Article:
The facade is partially covered by the works. In the lobby, workers loudly move a set of paintings from one room to another. The museum is upside down, although that has been its natural state since it opened in 1977. The Pompidou Center in Paris he reinvents his model four decades after its creation. The slogan delivered by its president, Serge Lasvignes, consists in returning to the origin. In the direction of those times, already distant, in which it was erected in the most irreverent art center on the planet, characterized by concepts that were not yet in vogue in the museum world, such as flexibility or multidisciplinarity – he alternated, from its beginnings , the plastic arts with cinema, photography, theater, music, architecture and design—, inspired by the unrealized project of Fun palace cedric Price.
Over time, the Pompidou became a museum similar to others: forced to respect security rules in times of terrorism and forced to overcome certain numbers of visitors, an essential condition to survive in times of waning liquidity. When Lasvignes arrived in office in 2015, he decided to intervene the patient without delay. Input, expanding access and creating a unique entry. For two years there have been two different queues: one to access the museum, in the pedestrian square in front of the facade (where 3.2 million visitors entered in 2019), and another in the back, which allows entry in the library, the busiest in Paris, through which 1.4 million people pass each year. On weekends, the lines to enter touch the two hours. “There were two audiences who turned their backs. I found it urgent to reverse that situation, ”says Lasvignes, leading an institution created in the name of cultural democratization. “The two tails correspond to different sociologies. The favored categories come to the museum, while in the library half of the users live in the banlieue. It is precisely the public that escapes us, and we have it five meters away. The idea of not trying to get him into the rooms seemed unbearable. ”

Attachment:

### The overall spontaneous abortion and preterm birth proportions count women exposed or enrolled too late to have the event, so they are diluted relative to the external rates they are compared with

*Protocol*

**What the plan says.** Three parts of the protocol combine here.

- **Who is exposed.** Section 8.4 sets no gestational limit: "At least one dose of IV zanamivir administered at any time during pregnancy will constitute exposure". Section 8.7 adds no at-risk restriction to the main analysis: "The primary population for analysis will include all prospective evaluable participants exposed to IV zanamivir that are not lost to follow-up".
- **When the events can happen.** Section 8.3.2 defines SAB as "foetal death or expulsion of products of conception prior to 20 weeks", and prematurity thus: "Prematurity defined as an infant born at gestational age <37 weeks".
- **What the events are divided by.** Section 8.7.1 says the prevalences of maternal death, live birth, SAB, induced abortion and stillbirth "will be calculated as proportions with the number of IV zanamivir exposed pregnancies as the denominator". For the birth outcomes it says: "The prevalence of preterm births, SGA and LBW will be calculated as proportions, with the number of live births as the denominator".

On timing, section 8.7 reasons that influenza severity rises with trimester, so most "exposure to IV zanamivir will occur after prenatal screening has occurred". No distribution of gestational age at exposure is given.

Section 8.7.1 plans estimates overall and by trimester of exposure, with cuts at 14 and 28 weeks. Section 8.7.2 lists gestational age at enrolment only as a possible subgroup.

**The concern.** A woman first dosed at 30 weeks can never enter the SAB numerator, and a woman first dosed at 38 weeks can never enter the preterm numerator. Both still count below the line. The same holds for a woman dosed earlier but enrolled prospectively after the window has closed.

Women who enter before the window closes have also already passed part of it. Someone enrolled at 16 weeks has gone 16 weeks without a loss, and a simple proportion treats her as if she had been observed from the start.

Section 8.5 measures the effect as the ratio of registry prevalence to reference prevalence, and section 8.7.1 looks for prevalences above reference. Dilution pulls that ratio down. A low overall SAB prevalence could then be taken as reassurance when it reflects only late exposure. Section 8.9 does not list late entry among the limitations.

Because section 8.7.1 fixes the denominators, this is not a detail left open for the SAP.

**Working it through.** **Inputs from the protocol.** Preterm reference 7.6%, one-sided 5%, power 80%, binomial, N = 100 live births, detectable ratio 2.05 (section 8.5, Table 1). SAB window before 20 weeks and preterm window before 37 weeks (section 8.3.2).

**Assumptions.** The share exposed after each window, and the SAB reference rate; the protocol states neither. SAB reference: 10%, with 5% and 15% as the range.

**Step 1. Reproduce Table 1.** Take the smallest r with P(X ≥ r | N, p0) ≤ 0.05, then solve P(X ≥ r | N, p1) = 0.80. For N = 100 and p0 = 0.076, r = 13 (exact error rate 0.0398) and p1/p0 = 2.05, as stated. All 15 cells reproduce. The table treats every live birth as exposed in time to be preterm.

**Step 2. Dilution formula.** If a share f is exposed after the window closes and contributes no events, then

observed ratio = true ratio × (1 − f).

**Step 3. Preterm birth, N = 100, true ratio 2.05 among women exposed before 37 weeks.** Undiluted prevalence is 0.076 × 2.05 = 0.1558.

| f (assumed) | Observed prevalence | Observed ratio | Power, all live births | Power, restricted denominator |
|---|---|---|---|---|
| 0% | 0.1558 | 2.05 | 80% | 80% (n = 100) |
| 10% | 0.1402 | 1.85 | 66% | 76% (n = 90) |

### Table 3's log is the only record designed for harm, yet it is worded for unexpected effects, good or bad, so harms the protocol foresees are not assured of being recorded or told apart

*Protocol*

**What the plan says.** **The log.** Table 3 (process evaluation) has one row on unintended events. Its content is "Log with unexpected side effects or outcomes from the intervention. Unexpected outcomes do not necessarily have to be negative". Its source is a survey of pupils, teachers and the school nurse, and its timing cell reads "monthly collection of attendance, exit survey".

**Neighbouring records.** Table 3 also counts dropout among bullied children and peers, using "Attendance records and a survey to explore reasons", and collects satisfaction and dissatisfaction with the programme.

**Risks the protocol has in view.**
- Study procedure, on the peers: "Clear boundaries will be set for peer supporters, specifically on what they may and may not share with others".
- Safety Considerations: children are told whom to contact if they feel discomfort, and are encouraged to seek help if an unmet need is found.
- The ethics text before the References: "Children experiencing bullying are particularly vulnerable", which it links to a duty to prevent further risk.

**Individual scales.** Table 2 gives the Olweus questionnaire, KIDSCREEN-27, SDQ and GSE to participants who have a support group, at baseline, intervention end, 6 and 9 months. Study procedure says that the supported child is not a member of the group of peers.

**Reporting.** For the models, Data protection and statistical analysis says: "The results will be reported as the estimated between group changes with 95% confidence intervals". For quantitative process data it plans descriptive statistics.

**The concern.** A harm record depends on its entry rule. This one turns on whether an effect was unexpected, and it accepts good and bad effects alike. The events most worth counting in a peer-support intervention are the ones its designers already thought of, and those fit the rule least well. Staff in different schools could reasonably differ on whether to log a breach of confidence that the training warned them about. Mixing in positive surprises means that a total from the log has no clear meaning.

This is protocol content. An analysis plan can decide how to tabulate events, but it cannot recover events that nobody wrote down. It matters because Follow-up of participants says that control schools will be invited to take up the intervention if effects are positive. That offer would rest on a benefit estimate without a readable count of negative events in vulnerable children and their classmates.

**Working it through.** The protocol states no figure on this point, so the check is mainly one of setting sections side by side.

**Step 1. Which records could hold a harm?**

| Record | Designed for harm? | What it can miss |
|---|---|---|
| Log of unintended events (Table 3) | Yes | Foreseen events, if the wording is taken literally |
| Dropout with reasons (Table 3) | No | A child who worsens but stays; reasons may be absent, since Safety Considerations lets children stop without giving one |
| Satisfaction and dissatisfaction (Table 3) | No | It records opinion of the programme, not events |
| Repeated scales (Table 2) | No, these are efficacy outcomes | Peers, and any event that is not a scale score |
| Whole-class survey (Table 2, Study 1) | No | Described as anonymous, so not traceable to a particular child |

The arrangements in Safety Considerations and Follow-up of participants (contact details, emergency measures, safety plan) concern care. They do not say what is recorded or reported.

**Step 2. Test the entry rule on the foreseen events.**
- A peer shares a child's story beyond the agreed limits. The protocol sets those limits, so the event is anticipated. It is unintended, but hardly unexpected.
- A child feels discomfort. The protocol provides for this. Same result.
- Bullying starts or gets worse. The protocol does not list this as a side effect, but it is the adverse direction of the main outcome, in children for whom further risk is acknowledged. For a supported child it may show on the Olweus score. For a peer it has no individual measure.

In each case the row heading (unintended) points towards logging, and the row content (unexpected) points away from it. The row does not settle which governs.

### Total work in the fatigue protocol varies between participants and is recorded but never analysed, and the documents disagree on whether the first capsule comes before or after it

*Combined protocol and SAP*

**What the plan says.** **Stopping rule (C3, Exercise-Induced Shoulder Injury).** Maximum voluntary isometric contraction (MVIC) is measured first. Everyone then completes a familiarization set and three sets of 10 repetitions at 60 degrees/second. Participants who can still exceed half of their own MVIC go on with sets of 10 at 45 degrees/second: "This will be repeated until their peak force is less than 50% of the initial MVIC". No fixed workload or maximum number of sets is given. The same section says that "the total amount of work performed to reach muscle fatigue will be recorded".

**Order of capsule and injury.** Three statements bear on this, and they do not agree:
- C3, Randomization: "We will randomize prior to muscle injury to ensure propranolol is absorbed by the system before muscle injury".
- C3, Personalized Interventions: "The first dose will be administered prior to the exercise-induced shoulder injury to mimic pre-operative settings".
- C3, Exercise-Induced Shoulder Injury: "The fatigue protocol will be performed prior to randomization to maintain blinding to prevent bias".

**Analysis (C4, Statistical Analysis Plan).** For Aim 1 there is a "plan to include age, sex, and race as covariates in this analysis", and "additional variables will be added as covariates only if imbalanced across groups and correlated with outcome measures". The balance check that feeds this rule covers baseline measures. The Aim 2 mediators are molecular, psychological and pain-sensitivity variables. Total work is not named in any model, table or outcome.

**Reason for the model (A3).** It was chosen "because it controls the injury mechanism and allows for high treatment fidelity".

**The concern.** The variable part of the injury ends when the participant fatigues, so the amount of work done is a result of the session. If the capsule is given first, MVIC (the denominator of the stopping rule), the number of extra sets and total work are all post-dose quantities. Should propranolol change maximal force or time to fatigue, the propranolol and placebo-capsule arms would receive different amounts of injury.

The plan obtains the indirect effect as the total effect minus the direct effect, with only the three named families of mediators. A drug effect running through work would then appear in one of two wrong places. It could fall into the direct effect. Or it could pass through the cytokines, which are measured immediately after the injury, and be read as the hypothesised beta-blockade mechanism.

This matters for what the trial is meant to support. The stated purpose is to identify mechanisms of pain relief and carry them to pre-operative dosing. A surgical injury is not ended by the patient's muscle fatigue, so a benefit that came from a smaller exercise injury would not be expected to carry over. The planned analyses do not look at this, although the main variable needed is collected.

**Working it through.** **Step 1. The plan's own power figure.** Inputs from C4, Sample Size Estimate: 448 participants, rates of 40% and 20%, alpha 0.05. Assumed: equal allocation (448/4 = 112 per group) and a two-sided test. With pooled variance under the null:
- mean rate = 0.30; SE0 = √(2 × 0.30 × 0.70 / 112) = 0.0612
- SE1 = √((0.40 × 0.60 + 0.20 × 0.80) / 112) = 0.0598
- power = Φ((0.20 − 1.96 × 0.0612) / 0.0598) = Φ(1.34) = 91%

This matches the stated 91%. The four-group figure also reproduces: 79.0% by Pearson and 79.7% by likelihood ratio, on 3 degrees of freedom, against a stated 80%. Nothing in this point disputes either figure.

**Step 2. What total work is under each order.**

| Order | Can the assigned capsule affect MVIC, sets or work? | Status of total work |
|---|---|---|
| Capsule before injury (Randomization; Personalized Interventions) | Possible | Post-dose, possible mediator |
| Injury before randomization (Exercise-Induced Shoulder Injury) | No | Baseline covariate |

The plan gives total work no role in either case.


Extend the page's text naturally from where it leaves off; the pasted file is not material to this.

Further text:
The second open front is the restoration of its mechanical and tubular staircase that zigzags up the building of Renzo Piano and Richard Rogers to provide one of the best views of the roofs of Paris. The restoration of this almost 200-meter staircase, which has transported 250 million visitors since the center’s inauguration, will cost 19 million euros. “We are going to change it, but for an identical one,” says Lasvignes. “There are museums that have icons, such as Gioconda or Guernica. Our icon is this building and this staircase. ” A symbol of that iconoclasty that made, in its beginnings, the museum was compared to a factory, a refinery, a wrecked ship or a shopping center. “The Pompidou is to culture what a hypermarket is to merchandise,” said philosopher Jean Baudrillard. Those responsible for the museum dream of a place that resembles that of those beginnings, perhaps to protect themselves against the temptation of gentrification, a logical conclusion of the normalization of their model, imitated to satiety throughout the world. “At the Pompidou Center we are always wondering what the original project was and trying to rebuild it,” concludes Lasvignes.
Renzo Piano keeps having lunch in the museum restaurant once a month. The architect takes advantage of these visits to review the status of his masterpiece. “I am the Quasimodo del Pompidou,” jokes the Italian architect in his Parisian agency, located two blocks from the museum. “I’m glad you want to go back to those beginnings. I’ve been recommending it for years … ”, confesses Piano, whose studio is in charge of the works. At each visit, a question reappears in his head: “How is it possible that they let us do this? We were just two rude men rude… ” The museum was created in the wake of May 68, during the last months of the presidency of Georges Pompidou. After the cultural earthquake that led to that revolt, the French leader wanted to erect an emblem of modern architecture, which favored the capital of Paris in the conflict that faced it, from the earliest postwar period, to New York. The jury of an international competition, chaired by Jean Prouvé, examined 681 projects. He ended up choosing the most provocative: a colorist mastodon of 15 tons of metal, in the antipodes of what was supposed to be a center dedicated to the fine arts. “It was a gesture of great courage. I don’t know if the same thing would happen today… ”, Piano thinks.